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The Legacy of Black Consciousness Day Resounds #BLM in Brazil

The Legacy of Black Consciousness Day Resounds #BLM in Brazil
The power and meaning behind the legacy of Black Consciousness Day in Brazil.   -  
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Bruna Prado/Copyright 2020 The Associated Press. All rights reserved.


Another Afro-Brazilian Life Bites the Dust at the Hands of Police

João Alberto Silveira Freitas is the 40-year-old Afro-Brazilian man who was beaten to death by two white men in the French-owned supermarket franchise, Carrefour in Porto Alegre, Rio Grande do Sul, Brazil. A violent incident that occurred following an argument between the three men and which was caught on video by onlookers filming on their smartphones.

The footage of the white security guard Magno Braz Borges, 30, and the white military police officer Giovani Gaspar da Silva, 24, lynching the immobilised Freitas bleeding on the ground quickly began circulating across various social media platforms almost immediately afterwards on Thursday night.

Both perpetrators have since been arrested for first-degree murder and Carrefour has issued a public statement condemning the act as criminal. Homicide and Protection of the Person (DHPP) Police Station in Porto Alegre are currently investigating the crime.

The cause of death of the victim is as yet unknown but a forensic preliminary analysis indicated that it may have been asphyxiation.

Brazilian Black Lives Matter

Reminiscent of a similar incident of racially-motivated police brutality with George Floyd in the United States back in March that shook the world perhaps just as hard as the Covid-19 pandemic this year.

But even amid a revival of a now-global Black Lives Matter movement, we see yet another crime of violence against a black body holding African blood in Brazil — and coincidentally, on the eve of Black Consciousness Day on November 20.

A national public holiday which — in spite of resistance from some segments of non-Afro Brazilian society, is a date that is now recognised by federal decree in over a thousand Brazilian municipalities and is a symbol of the Afro-Brazilian historical resilience and cultural influence in a country founded on the enslavement of enslaved Africans and invaded Native Americans by European colonisers.

The History of Black Consciousness Day in Brazil

The public holiday was first officially instituted as state law in the state of Rio Grande do Sul in 1987 and the event gradually began to gain popularity in more parts of the country as Brazil — the recipient of around 4.5 million enslaved Africans over 350 years, is home to the world’s second-largest population of Afro people only second to Nigeria. 

In 1995, the 300-year anniversary mark of the death of Afro-Brazilian freedom fighter Zumbi dos Palmares further cemented the widespread adoption of the holiday and it was integrated into the school calendar in 2003 in addition to the institution of a federal law requiring that African and Afro-Brazilian history and culture be taught in class.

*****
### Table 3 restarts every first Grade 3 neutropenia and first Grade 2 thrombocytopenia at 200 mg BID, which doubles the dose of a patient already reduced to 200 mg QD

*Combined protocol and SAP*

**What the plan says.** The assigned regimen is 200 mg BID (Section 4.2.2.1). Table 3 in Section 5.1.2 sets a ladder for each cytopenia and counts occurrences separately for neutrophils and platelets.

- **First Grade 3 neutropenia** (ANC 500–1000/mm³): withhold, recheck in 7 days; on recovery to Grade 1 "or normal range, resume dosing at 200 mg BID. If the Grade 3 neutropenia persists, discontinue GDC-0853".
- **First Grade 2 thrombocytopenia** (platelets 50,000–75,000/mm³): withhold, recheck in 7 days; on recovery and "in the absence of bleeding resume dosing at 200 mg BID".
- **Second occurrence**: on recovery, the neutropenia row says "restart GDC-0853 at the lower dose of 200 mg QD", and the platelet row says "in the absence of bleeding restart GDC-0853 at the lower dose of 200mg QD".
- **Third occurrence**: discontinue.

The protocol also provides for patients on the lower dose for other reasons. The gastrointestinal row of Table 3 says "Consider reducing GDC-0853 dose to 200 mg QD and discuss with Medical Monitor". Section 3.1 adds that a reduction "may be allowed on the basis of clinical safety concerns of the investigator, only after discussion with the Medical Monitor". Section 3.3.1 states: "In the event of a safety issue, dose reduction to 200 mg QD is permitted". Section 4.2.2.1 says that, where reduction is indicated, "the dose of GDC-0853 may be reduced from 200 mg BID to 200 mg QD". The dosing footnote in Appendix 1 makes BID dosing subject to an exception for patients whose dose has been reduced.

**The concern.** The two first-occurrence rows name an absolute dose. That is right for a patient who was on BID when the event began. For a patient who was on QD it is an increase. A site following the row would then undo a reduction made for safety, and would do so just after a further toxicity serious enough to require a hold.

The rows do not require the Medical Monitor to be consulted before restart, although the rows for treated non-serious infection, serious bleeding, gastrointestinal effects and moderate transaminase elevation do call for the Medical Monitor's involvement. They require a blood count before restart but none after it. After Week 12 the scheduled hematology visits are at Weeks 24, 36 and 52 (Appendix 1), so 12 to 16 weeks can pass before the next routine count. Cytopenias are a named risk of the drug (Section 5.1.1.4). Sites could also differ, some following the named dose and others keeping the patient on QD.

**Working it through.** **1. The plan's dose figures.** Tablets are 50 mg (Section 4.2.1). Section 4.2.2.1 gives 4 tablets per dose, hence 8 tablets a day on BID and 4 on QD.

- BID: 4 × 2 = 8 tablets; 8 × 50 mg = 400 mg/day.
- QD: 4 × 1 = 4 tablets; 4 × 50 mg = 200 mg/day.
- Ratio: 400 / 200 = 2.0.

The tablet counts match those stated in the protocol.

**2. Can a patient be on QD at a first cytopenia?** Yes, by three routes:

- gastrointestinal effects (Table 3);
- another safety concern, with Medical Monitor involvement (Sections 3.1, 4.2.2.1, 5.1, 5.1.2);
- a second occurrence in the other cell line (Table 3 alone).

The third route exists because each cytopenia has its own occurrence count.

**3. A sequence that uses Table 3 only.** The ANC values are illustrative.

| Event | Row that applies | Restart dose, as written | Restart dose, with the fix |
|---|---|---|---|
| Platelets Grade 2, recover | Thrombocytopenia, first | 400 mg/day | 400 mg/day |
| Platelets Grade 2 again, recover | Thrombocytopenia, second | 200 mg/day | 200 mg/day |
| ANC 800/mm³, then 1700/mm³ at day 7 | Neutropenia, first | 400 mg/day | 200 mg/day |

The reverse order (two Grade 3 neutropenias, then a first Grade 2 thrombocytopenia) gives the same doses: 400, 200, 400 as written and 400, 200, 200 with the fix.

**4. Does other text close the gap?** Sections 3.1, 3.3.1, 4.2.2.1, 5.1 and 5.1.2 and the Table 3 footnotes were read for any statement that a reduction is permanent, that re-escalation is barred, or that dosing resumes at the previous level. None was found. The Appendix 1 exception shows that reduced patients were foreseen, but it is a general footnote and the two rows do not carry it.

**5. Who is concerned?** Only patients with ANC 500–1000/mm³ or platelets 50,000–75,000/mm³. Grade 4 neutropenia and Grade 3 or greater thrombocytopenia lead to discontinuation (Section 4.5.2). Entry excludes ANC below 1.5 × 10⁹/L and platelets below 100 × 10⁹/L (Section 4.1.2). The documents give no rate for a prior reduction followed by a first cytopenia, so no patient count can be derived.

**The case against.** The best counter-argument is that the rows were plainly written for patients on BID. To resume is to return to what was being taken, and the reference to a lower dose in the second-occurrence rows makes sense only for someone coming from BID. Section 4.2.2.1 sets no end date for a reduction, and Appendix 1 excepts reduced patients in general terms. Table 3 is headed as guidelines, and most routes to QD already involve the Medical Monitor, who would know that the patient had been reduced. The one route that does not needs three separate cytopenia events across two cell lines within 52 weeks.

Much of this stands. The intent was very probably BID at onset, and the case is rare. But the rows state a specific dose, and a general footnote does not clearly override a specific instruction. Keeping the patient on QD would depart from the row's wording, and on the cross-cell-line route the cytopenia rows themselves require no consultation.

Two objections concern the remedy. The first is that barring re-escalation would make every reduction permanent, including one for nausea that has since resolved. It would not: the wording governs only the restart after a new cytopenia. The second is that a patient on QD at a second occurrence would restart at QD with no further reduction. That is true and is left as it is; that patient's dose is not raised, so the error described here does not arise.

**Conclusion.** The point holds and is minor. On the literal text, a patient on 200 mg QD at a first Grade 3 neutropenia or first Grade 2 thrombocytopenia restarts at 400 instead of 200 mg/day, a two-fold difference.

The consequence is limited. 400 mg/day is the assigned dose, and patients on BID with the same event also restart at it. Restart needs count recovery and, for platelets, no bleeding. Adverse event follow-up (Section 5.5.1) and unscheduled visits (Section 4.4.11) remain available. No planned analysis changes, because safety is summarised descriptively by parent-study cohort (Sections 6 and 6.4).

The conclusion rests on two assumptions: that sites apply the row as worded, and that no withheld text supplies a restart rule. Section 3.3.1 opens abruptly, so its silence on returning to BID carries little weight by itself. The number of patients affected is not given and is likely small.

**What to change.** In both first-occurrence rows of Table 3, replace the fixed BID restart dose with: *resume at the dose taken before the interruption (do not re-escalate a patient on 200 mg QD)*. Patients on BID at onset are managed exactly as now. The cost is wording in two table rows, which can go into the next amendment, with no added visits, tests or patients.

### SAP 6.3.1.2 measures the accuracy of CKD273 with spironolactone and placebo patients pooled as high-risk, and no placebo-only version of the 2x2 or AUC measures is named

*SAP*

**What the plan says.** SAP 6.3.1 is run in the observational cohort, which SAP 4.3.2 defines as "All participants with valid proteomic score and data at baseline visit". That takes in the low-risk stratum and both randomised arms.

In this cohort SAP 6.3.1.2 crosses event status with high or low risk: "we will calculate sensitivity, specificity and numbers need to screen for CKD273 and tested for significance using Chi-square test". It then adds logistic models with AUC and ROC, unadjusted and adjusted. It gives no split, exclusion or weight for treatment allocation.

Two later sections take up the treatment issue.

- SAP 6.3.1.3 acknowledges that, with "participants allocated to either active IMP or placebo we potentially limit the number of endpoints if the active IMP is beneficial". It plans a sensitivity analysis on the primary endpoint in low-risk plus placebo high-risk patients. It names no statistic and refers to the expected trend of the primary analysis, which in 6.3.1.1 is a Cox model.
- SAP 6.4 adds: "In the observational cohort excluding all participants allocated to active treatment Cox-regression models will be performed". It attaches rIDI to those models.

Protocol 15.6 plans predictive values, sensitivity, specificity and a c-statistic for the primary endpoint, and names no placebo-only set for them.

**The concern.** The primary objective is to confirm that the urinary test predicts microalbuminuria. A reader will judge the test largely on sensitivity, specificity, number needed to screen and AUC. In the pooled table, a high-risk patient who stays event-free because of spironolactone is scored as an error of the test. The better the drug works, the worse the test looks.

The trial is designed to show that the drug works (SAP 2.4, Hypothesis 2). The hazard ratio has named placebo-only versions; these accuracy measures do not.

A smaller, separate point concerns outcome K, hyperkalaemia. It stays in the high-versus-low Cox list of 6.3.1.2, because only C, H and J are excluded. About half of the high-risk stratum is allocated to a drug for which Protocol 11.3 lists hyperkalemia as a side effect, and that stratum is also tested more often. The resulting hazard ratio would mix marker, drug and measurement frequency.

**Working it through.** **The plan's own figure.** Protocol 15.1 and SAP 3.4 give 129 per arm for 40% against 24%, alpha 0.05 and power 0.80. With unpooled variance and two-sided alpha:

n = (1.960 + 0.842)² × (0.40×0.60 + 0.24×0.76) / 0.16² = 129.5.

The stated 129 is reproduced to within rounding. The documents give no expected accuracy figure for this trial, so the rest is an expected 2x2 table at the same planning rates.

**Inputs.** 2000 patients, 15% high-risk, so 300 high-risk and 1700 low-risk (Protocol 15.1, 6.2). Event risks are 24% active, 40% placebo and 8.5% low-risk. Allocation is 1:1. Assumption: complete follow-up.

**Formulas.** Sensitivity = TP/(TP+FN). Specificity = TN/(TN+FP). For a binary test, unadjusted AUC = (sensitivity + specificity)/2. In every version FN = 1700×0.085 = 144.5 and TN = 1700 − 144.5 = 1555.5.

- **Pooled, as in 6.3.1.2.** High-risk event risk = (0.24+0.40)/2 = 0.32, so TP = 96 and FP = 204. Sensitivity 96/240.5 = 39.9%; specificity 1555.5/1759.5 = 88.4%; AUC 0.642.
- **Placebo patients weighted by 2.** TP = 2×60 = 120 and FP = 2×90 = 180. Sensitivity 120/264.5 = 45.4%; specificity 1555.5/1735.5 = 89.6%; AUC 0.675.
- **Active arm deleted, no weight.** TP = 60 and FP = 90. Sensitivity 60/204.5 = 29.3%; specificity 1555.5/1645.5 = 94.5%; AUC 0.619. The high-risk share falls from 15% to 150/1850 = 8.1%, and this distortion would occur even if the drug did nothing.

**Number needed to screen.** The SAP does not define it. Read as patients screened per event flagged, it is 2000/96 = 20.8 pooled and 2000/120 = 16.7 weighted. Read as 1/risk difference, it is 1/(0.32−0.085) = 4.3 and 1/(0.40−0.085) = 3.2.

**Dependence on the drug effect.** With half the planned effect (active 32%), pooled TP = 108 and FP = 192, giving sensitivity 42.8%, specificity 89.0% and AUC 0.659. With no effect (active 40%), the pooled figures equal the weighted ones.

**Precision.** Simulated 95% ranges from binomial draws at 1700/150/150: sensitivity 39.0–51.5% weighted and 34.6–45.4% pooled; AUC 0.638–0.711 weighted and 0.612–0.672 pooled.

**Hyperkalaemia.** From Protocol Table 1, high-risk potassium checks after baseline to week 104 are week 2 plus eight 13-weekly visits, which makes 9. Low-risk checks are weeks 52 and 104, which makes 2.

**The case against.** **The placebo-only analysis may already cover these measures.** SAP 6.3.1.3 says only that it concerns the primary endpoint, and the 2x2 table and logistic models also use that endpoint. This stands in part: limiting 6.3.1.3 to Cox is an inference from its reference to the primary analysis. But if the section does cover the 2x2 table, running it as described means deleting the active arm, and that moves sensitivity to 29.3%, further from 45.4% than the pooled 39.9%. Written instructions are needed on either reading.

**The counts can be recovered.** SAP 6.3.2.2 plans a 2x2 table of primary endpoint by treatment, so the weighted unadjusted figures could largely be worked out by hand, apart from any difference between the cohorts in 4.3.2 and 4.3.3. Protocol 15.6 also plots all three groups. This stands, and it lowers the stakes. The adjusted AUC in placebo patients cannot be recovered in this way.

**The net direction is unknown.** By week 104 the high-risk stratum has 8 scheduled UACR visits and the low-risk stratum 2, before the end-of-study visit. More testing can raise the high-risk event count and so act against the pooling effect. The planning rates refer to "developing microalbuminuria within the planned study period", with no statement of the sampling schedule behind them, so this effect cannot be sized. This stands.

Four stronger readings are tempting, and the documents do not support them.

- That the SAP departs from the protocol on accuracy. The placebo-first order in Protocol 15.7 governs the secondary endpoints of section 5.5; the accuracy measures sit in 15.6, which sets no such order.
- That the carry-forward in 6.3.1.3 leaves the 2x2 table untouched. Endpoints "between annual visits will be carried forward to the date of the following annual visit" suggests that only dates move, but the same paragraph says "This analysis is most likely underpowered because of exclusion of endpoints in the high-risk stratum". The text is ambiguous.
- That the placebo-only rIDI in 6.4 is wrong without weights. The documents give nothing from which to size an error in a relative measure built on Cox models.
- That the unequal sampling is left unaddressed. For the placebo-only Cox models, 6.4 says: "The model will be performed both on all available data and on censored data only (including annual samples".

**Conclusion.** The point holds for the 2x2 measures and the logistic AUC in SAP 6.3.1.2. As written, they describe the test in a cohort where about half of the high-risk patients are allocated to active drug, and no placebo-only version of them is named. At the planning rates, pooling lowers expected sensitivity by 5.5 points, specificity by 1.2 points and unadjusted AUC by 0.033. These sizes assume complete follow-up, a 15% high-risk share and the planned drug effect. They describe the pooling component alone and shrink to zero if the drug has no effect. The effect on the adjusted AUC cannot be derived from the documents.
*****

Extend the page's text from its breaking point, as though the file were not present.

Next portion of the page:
2011 was the year that Black Consciousness Day was officially instituted on a federal level in Brazil and it has since become — according to Wlamyra Albuquerque, a professor at the Federal University of Bahia and author of the book 'A Game of Dissimulation: Abolition and Black Citizenship in Brazil,' a symbol of the resistance of Afro-Brazilians, the acknowledgement of the Afro-Brazilian legacy and “a day to reaffirm the demands of the black people.”

Also a day to commemorate the death of Quilombola leader Zumbi dos Palmares.

An African Queen and an Afro-Brazilian Icon

The Afro-Brazilian freedom-fighting icon Zumbi was the grandson of Aqualtune — a Congolese princess of the 1600s believed to be of Yoruba origins who was also a warrior in her own right.

According to historical accounts, Aqualtune was captured and sold into slavery to Recife, Brazil after leading a 10,0000 army into battle and suffering a defeat.

A few months before giving birth, the princess made her escape in 1630 to a place in the mountains to the west called Palmares as rumour told of a free and multiracial community

Palmares spanned 200 kilometres across today’s Pernambuco and Alagoas states in Brazil and saw around 50,000 people — comprising Afro-Brazilians, Native Americans and white fugitives, at its peak in the 1970s.

The self-sufficient community survived almost 100 years — even thwarting attempted invasions by the Portuguese and Ditch colonisers with Princess Aqualtune as a leader.

Her grandson Zumbi was born to her eldest daughter Sabina in 1655, in the middle of the war with the Dutch and he would grow up to become the last ruler of Palmares — fighting against the Portugues for 15 years before they behead him on November 20 1695

Zumbi is still a hero to millions of Afro-Brazilians and this date is now honoured as Black Consciousness day in Brazil.

Afro-Brazil Stand Up

The lynching by police of João Alberto Silveira Freitas in Carrefour seen on the eve of this monumental holiday resulted in protests the day of at the Zumbi dos Palmares Square and in front of one of the chain shops in Asa Sul.

A rally organised by the District Front for Disengagement saw Afro-Brazilian youth — some hailing from Black Movements and organisations for the Defence of Youth Rights come together with the additional support of their non-black allies.

As today, many empowered Afro-Brazilians are ready to continue the legacy of Princess Aqualtune and Quilombola leader Zumbi dos Palmares and demand racial equality within a country still plagued by the racist white supremacist oppression of its colonial-rooted structure — as they proclaim #BlackLivesMatter in Brazil, and in every sphere of Brazilian society.

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